Friday, November 28, 2014

Building a Widget to Silence a Phone

    One of the key parts of Android is the ability to customize your experience through components like widgets. In this tutorial I will go over creating a widget to silence a phone with one click, and in Lollipop (at least with the Nexus 4) it will place the phone into priority mode and silence the ringer, allowing the user to still get their notifications without a vibration. All code for this app can be found on GitHub.

    The first thing we're going to want to do is set up our manifest. Under the applications node, we'll add a receiver and service.

    <receiver android:name=".SilenceRingerWidget">
            <action android:name="android.appwidget.action.APPWIDGET_UPDATE" />
        <meta-data android:name="android.appwidget.provider"
            android:resource="@xml/silence_ringer_widget" />

    <service android:name=".SilenceRingerService" />

    SilenceRingerService is responsible for the actual background work that our widget performs. The receiver is an extension of AppWidgetProvider, which is a special extension of BroadcastReceiver for app widgets. This allows it to be set to listen for APPWIDGET_UPDATE from the system. The meta-data provided is an appwidget-provider xml file that simply sets the layout for the widget, refresh rate and size.

<?xml version="1.0" encoding="utf-8"?>
<appwidget-provider xmlns:android=""

    The only other additions we need to make to our manifest is to set the permissions that our widget will need in order to silence the phone.

    <uses-permission android:name="android.permission.MODIFY_AUDIO_SETTINGS" />
    <uses-permission android:name="android.permission.WRITE_SETTINGS" />

    SilenceRingerWidget only has one method in this example, onUpdate, which is called when the widget is placed on the home screen and when the widget updates (which, in this case, won't happen since the updatePeriodMillis is set to 0 in silence_ringer_widget.xml). This method starts up the background service that builds the widget and silences the device.

public void onUpdate(Context context, AppWidgetManager appWidgetManager, int[] appWidgetIds) {
    context.startService(new Intent(context, SilenceRingerService.class));

    SilenceRingerService is where the bulk of this widget is handled. onStartCommand silences the phone, builds the remote view and then kills the service until the widget button is pressed again.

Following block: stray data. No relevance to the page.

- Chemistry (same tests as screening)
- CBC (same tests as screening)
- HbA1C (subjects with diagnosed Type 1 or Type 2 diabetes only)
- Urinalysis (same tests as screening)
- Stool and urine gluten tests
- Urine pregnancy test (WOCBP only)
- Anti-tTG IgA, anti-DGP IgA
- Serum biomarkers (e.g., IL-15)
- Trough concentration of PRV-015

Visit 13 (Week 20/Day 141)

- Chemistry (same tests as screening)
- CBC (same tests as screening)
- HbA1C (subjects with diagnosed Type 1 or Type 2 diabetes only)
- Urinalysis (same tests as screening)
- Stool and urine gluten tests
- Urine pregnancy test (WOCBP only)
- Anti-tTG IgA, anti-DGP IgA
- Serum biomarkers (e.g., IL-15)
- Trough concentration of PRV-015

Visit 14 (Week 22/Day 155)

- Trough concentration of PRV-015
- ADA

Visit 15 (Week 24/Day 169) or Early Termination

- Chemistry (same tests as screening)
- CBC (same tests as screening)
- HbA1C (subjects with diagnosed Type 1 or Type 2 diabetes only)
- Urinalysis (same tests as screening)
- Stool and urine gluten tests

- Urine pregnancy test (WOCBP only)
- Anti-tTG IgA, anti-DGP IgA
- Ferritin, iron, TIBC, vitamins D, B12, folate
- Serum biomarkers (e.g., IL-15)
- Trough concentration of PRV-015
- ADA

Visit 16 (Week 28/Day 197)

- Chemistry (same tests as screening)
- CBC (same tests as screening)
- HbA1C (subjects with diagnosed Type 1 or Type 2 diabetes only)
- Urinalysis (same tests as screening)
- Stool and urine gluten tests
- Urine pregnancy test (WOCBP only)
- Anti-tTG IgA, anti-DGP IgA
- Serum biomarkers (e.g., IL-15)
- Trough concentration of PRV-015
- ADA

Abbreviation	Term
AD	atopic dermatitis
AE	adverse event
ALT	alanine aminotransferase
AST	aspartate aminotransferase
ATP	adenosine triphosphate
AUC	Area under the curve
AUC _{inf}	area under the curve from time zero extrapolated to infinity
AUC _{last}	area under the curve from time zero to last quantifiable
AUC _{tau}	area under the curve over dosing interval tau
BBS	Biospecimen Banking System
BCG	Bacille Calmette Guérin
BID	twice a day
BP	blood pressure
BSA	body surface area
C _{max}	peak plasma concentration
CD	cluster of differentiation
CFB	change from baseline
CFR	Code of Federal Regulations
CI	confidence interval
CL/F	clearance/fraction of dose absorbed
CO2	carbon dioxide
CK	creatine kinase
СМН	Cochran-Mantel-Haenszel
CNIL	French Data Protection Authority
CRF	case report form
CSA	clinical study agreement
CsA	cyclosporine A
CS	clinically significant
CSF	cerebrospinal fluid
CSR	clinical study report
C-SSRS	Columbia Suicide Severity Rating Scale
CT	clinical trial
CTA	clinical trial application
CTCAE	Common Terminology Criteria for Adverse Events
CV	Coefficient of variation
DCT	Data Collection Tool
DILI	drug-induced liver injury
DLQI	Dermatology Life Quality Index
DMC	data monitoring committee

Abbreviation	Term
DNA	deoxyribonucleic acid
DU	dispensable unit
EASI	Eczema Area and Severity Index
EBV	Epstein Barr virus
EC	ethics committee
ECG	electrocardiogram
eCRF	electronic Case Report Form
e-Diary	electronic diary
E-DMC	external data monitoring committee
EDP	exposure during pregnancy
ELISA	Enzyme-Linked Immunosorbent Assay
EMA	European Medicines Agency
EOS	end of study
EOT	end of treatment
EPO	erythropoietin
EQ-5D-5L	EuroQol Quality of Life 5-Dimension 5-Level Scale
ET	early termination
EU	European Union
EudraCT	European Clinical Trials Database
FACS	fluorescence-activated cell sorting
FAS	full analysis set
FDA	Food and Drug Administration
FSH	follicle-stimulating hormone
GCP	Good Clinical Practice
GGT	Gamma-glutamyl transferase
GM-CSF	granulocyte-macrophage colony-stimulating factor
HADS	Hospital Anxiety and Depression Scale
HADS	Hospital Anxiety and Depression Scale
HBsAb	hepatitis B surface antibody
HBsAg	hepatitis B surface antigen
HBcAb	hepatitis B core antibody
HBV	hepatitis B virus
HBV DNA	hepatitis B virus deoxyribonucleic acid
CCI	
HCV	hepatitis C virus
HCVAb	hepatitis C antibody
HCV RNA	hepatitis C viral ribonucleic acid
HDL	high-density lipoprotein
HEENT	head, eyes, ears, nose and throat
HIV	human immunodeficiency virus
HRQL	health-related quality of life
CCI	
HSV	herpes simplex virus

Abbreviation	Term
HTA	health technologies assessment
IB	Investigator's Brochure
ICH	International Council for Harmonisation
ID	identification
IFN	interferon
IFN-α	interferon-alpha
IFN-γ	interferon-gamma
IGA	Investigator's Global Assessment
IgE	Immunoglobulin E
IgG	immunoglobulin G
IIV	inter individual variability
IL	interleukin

public int onStartCommand(Intent intent, int flags, int startId) {

    RemoteViews views = buildViews();
    updateWidget( views );

    return START_NOT_STICKY;

    silencePhone() uses the AudioManager to silence the device, and because of Lollipop we also include a thread that starts up after a second and does the same action a second time, because Lollipop first places the device into Priority mode without silencing the device, then silences the ringer after the second setRingerMode call.

private void silencePhone() {
    new Thread( new Runnable() {
        public void run() {
            try {
                Thread.sleep( 1000 );
            } catch( InterruptedException e ) {



    } ).run();

private void setPriorityAndSilence() {
    AudioManager audioManager;
    audioManager = (AudioManager) getBaseContext().getSystemService( Context.AUDIO_SERVICE );
    audioManager.setRingerMode( AudioManager.RINGER_MODE_SILENT );

    The last part of onStartCommand that we need to look at has to do with RemoteViews. We simply grab the button from our layout file and set a pending intent to it that will start up SilenceRingerService again, and associate it with our widget.

private RemoteViews buildViews() {
    RemoteViews views = new RemoteViews( getPackageName(), R.layout.widget_silence_ringer );
    PendingIntent silenceIntent = PendingIntent.getService( this, 0, new Intent( this, SilenceRingerService.class ), 0 );
    views.setOnClickPendingIntent(, silenceIntent );
    return views;

private void updateWidget( RemoteViews views ) {
    AppWidgetManager manager = AppWidgetManager.getInstance( this );
    ComponentName widget = new ComponentName( this, SilenceRingerWidget.class );
    manager.updateAppWidget( widget, views );

    Now we have a simple widget put together that can be expanded on to fit other situations that may come up for you as a developer. Enjoy!


  1. Is this widget available for DL somewhere? It looks like it would rescue my device from being replaced or returned to KK.

    1. No, I don't have it on the market. You can compile it from source pretty easily though.

  2. Based on this blog post, I made it into an app with volume settings that sits in the notification bar. If you want to take a look at it :

    Thanks for the inspiration!